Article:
Sailing Launched as CSUCI's First Club Sport
The three-minute warning whistle blows and countdown to the start of the race begins. Onboard one of the 20 sailboats jockeying for a starting position are two California State University Channel Islands students.
With two minutes to the start another warning whistle is blown and the skipper and crew of the CSUCI boat sail the length of nearly a 270-foot starting line. It looks like a chaotic mess of white sails, white fiber-glass boats, and churned-up, choppy seawater.
The short, sharp whistle blasts counting down the last five seconds before the start garner a Pavlovian-like response from the 20 boats: they all find an open space on the starting line, the bows of their boats are mostly pointed in the same direction, and they all cross the start-line just after the start whistle blows.
Welcome to starting a dinghy race with CSUCI Sailing—the first official club sport at Cal State Channel Islands to compete at an intercollegiate level.
“Some of us have a background in sailing and some of us are new to the sport,” said CSUCI senior Austin Dias, co-founder and president of the CSUCI Sailing club. “And we’re on the starting line and competing with some of the top ranking schools on the West Coast like Stanford, USC and UCLA.”
Sailing is a club sport at CSUCI, which means it is a student-run organization that is guided by rules and regulations established by the University’s Division of Student Affairs. At some universities sailing is a varsity sport; however, collegiate sailing is not a sport governed by the National Collegiate Athletic Association (NCAA). Instead, competitions are governed by the Inter-Collegiate Sailing Association (ICSA).
CSUCI Sailing earned its club sport status in late February of 2007, the tail-end of the ICSA season. Yet, there was enough of the season left for the student sailors to compete in four separate regattas. The CSUCI Sailing Club is back again this fall and is competing with its newly purchased Club Flying Junior dinghies. The club’s first regatta was held in early October at a regatta hosted by the University of California Berkeley in the San Francisco Bay area.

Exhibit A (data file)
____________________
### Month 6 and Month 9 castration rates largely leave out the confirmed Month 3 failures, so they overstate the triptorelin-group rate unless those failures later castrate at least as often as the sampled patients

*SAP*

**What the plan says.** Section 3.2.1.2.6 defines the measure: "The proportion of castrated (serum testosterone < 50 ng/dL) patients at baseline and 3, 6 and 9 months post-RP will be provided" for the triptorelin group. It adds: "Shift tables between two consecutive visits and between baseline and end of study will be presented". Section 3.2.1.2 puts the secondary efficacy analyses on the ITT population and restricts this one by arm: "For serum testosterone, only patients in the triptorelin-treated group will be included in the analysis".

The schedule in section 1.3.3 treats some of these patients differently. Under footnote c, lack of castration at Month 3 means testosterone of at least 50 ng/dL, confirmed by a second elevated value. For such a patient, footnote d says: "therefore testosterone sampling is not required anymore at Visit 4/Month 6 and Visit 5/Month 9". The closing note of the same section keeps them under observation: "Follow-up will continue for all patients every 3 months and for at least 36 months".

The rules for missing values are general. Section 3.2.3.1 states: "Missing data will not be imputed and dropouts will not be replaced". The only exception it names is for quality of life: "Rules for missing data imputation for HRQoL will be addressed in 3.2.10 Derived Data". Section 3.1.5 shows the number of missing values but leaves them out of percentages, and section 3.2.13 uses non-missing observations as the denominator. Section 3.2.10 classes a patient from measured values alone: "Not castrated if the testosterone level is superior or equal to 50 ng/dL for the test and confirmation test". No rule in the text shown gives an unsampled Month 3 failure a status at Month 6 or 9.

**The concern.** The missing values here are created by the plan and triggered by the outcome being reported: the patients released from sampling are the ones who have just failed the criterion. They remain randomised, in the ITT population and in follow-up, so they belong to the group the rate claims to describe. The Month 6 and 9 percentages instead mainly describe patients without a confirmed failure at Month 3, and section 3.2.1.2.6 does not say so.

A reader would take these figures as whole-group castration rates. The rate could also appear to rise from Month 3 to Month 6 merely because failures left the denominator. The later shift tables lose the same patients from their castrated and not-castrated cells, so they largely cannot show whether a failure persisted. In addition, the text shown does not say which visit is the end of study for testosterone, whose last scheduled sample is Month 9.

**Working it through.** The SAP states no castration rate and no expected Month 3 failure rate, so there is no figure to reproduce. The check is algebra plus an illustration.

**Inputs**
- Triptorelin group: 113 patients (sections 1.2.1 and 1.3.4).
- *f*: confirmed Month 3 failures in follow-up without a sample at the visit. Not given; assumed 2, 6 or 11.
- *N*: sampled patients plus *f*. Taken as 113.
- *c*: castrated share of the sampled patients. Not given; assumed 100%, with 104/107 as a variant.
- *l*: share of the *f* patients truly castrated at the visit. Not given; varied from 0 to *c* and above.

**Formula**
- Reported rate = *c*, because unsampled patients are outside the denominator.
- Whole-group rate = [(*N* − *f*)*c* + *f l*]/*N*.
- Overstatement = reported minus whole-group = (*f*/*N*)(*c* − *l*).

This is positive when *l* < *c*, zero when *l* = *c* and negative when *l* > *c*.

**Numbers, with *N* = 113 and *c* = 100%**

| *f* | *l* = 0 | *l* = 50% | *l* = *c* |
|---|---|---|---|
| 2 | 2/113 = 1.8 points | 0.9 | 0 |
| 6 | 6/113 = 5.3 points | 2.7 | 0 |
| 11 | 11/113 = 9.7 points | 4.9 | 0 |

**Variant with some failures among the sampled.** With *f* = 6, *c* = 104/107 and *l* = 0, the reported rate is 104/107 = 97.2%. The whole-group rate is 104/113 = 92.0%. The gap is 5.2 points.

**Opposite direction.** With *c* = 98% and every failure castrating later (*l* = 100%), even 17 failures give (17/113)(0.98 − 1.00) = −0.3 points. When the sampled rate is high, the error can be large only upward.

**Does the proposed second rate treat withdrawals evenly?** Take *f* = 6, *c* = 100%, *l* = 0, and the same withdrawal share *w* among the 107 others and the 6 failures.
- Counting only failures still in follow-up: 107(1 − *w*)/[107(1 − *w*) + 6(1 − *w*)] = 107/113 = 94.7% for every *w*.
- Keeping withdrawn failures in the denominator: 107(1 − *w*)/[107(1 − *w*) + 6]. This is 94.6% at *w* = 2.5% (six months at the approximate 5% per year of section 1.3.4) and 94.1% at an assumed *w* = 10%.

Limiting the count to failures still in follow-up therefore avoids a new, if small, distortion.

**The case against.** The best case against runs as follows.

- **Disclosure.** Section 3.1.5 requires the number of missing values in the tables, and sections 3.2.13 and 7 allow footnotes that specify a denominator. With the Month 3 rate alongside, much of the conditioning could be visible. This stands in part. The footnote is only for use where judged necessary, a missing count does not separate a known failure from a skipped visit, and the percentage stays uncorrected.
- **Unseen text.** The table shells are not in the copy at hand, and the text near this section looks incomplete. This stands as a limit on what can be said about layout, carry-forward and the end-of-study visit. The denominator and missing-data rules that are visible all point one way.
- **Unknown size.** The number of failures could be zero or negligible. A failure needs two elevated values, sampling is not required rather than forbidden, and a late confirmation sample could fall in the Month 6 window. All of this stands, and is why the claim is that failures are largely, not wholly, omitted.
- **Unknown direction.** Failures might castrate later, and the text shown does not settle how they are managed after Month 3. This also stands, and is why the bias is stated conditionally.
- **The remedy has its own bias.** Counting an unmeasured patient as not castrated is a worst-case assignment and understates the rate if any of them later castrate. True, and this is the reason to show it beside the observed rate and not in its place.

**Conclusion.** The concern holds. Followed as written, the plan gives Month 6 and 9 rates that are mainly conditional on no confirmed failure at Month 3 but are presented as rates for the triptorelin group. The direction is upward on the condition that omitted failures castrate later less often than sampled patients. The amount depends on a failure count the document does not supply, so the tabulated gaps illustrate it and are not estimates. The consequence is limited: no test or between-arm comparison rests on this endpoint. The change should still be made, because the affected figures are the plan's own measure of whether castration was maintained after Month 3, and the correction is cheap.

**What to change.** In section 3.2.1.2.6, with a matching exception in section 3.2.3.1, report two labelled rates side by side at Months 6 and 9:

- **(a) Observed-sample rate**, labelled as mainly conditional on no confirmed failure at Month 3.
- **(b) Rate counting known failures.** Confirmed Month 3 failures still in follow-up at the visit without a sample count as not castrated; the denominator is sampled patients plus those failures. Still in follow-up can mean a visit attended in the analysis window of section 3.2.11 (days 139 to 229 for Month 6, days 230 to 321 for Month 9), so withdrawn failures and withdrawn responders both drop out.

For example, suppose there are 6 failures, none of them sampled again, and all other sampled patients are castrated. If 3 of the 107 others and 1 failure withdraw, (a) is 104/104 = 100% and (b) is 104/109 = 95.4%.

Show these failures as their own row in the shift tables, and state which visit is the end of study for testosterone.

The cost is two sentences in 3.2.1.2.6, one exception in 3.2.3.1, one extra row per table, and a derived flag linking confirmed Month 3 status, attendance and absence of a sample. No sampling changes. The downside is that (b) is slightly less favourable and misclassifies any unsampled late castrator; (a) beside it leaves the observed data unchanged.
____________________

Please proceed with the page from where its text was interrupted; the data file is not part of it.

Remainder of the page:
The club has 15 members on its roster, and though competing is not a requirement for club membership, nearly all of them raced in at least one regatta in the spring 2007 season. Some members have a résumé filled with races they competed in before arriving at CSUCI, while others had their first sailing experience at CSUCI and fell in love with the sport.
So what’s so appealing about sailing a 13-foot 3-inch dinghy that probably won’t ever go much faster than 10 knots.
“I promise that you’ll have more fun sailing with some waves and 15 knots of breeze than you’ll probably have in a power boat with those conditions,” explained Nick de Roulhac.
To clarify, 15 knots of wind is equal to 17.3 miles per hour. And when you add some waves with that wind, the boat—when it’s going with the wind—is able to surf and go even faster, which according to several of the CSUCI sailors is “a total rush.”
It sounds like a lot to learn: sailing around with a slew of other boats on a starting line, trying to listen for warning whistles, and then getting the dinghy into a place on the line just in time for the start. All of that was just the start of the race. However, Dias said seeing members of the club develop skills and become more and more competitive has made all the hard work to create and organize sailing as a club sport at CSUCI worth it.
The CSUCI Sailing Club will compete in regattas held between now and January in locations from Hawaii all the way up to Stanford’s home port near Palo Alto. Dias and the other club officers hope that their work (and competitive fun) on establishing the sailing club will attract potential student sailors to attend CSUCI.
“There are a lot of great high school sailors in this area and all over the state. Us being out there is another way for our University to have face-time with them and show them what CSUCI is all about,” Dias said.